I’ve drawn upon elements of myself and family members in order to portray Cam. The White Noise of Doom (the term Cam uses to describe the signs of an imminent anxiety attack), is mine, as are some of Cam’s rote-learned social skills. Like Cam, The White Noise of Doom was a huge thing when I was younger, but as I’ve grown, I’ve learned to manage it to the point where it rarely leads to a full-blown anxiety meltdown. Other things, such as Cam’s tendency to love big and go all-in, and his aversion to scratchy or wet fabric, have been borrowed from other family members.

Why don’t you focus more on his struggle to be normal?

Cam is normal – he’s HIS normal. The family dynamic that has evolved as a result of Cam (and possibly dad…) being on the spectrum has created the Cricks family normal. This is something I know very well. People from the outside looking in might think it’s all a bit chaotic and fast-paced, but this is how it is. This is our day to day. I’m not saying it’s always perfect, but whose life is? There’s one story I like to tell friends (I can laugh about it now) of a five minute car journey to school with our three kids. One kid thought it would be fun to throw a golf ball at the windscreen. It came out of nowhere, ricocheting off the screen and straight at my face. Luckily, my fight or flight tendencies are always on standby. With my left hand on the steering wheel, I caught the ball in my right and pocketed in the side tray. My eldest decided they wanted to bring the ball back into play and lunged across me. With heavy traffic on both sides of the road, and one hand still on the steering wheel, I managed to push them back into their seat and shout, ‘No!’ Amazingly, we made it to school without being killed by oncoming traffic, but my hands were trembling for about three hours afterwards*.

Would I change anything? No, I wouldn’t. Other family members have sent us clippings from newspapers, talking about ‘future cures’ for autism. They’ve sounded surprised when my husband and I have politely explained that even if such a cure were available, we wouldn’t go there. Our family would be unrecognisable if we did.

In my story, Cam’s actions and decision-making inevitably inform the overall family dynamic, his own character development, and particularly that of his closest sister. However, I wanted to steer clear of a book that makes Cam’s characteristics into an existential issue. Other than moments where he’s battling to meet his (wrong-for-him) girlfriend’s expectations, Cam doesn’t question himself, and as his mouthpiece, I don’t believe I should either.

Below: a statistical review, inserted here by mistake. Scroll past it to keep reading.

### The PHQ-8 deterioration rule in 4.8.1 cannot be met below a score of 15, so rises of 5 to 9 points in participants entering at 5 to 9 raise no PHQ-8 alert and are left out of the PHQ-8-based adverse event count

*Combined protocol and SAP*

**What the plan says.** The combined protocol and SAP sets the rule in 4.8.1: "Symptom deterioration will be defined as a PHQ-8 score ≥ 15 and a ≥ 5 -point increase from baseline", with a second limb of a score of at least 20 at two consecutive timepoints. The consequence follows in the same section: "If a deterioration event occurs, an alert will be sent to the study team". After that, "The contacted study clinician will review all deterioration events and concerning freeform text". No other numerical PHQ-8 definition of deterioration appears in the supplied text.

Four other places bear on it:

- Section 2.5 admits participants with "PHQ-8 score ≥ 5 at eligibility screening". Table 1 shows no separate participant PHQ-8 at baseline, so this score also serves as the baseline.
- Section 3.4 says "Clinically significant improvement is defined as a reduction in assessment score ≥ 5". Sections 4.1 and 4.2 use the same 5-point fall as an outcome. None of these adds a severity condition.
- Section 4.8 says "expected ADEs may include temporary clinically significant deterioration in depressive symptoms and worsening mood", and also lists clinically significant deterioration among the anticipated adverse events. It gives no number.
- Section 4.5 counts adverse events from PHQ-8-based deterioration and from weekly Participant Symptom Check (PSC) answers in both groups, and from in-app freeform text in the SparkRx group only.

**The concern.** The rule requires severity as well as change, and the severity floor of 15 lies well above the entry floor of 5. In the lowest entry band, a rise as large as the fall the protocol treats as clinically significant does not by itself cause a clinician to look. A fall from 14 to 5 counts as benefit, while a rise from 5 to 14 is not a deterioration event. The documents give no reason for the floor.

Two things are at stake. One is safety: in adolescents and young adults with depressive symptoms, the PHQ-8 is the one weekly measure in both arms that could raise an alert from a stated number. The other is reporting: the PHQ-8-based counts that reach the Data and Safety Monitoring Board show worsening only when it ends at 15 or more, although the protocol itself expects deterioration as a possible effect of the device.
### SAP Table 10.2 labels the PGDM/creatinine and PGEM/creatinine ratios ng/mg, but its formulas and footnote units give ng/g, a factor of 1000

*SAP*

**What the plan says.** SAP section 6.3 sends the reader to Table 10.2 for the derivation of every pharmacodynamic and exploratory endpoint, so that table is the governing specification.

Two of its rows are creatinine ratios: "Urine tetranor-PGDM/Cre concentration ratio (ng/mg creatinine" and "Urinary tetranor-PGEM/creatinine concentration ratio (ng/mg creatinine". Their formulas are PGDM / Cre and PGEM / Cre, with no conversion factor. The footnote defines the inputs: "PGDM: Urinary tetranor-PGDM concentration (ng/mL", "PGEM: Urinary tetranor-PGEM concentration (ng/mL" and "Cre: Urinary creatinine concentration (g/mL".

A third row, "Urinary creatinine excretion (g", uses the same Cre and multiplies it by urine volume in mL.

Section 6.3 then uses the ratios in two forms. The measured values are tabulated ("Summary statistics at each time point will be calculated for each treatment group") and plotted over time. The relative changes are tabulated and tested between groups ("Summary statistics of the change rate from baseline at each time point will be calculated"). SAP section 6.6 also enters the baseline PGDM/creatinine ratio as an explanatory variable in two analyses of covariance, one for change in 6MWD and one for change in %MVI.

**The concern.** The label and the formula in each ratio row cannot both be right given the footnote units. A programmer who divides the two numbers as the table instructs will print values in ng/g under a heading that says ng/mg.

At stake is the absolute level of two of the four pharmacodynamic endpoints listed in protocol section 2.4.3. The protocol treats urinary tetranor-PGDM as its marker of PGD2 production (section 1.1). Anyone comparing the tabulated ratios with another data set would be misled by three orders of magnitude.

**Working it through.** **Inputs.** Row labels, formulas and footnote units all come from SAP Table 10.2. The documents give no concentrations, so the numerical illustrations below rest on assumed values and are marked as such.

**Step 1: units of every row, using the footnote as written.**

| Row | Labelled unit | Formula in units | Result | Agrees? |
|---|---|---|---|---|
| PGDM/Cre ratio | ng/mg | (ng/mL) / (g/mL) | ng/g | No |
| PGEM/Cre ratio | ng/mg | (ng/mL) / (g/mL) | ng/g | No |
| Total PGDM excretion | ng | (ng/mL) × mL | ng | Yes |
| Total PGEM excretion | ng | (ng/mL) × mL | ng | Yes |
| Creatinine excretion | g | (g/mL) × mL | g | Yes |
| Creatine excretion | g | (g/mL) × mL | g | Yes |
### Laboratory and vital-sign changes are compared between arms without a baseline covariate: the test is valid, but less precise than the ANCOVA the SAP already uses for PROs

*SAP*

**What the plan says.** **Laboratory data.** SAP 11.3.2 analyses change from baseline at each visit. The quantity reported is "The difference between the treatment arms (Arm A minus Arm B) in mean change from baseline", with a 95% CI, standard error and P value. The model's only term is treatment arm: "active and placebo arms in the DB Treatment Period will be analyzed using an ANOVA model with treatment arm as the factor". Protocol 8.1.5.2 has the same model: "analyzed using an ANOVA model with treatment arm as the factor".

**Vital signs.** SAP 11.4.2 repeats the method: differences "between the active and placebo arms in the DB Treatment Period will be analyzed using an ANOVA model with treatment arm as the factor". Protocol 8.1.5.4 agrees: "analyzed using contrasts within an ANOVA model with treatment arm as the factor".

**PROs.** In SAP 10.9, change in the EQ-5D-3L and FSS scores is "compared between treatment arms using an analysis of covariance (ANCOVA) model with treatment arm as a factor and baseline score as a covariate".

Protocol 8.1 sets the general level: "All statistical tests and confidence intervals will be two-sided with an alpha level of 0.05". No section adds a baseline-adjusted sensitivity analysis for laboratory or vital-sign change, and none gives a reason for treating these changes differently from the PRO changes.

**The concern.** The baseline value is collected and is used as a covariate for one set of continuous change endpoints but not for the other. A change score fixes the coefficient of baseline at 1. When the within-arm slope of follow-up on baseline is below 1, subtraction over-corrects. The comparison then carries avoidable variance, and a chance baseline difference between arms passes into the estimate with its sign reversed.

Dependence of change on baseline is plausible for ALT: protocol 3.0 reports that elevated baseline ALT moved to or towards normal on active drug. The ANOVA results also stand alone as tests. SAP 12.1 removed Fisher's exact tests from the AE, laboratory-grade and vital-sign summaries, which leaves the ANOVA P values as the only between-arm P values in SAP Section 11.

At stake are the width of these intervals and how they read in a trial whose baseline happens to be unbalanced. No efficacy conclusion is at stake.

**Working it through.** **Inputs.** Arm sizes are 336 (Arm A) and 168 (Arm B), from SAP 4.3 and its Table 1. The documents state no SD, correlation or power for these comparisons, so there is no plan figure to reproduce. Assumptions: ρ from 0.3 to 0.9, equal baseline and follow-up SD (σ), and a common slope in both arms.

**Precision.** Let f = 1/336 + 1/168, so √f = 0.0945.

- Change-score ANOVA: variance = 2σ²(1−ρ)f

The last word

Thanks for listening. As a person who has tried (and regularly failed) to blend in with the crowd all their lives, this post was not an easy one to write. Last night I went to bed with an inkling of what I wanted to say. My subconscious responded with a dream where I rocked up to a pool-party without any swimmers. Worse still, I wasn’t wearing anything at all. I convinced a friend to drive me home so I could quickly get changed. She hesitated a moment – the party was cranking – but then reluctantly agreed. I woke up with a feeling that ‘yep, that was a cringey moment’ but everything was going to be okay…

*My main request when we moved here to the UK, was that we found a place within walking distance to the school. We do live within five minutes’ walk. There are still some hairy moments at the traffic lights, and the kids often have to go through the office due to being late, but it’s a massive improvement on the drive.




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Alison Whipp

Lawyer. Writes Middle Grade and YA. Known to cackle raucously at 13 y.o. boy-humour. Partial to baked goods of the sweet variety.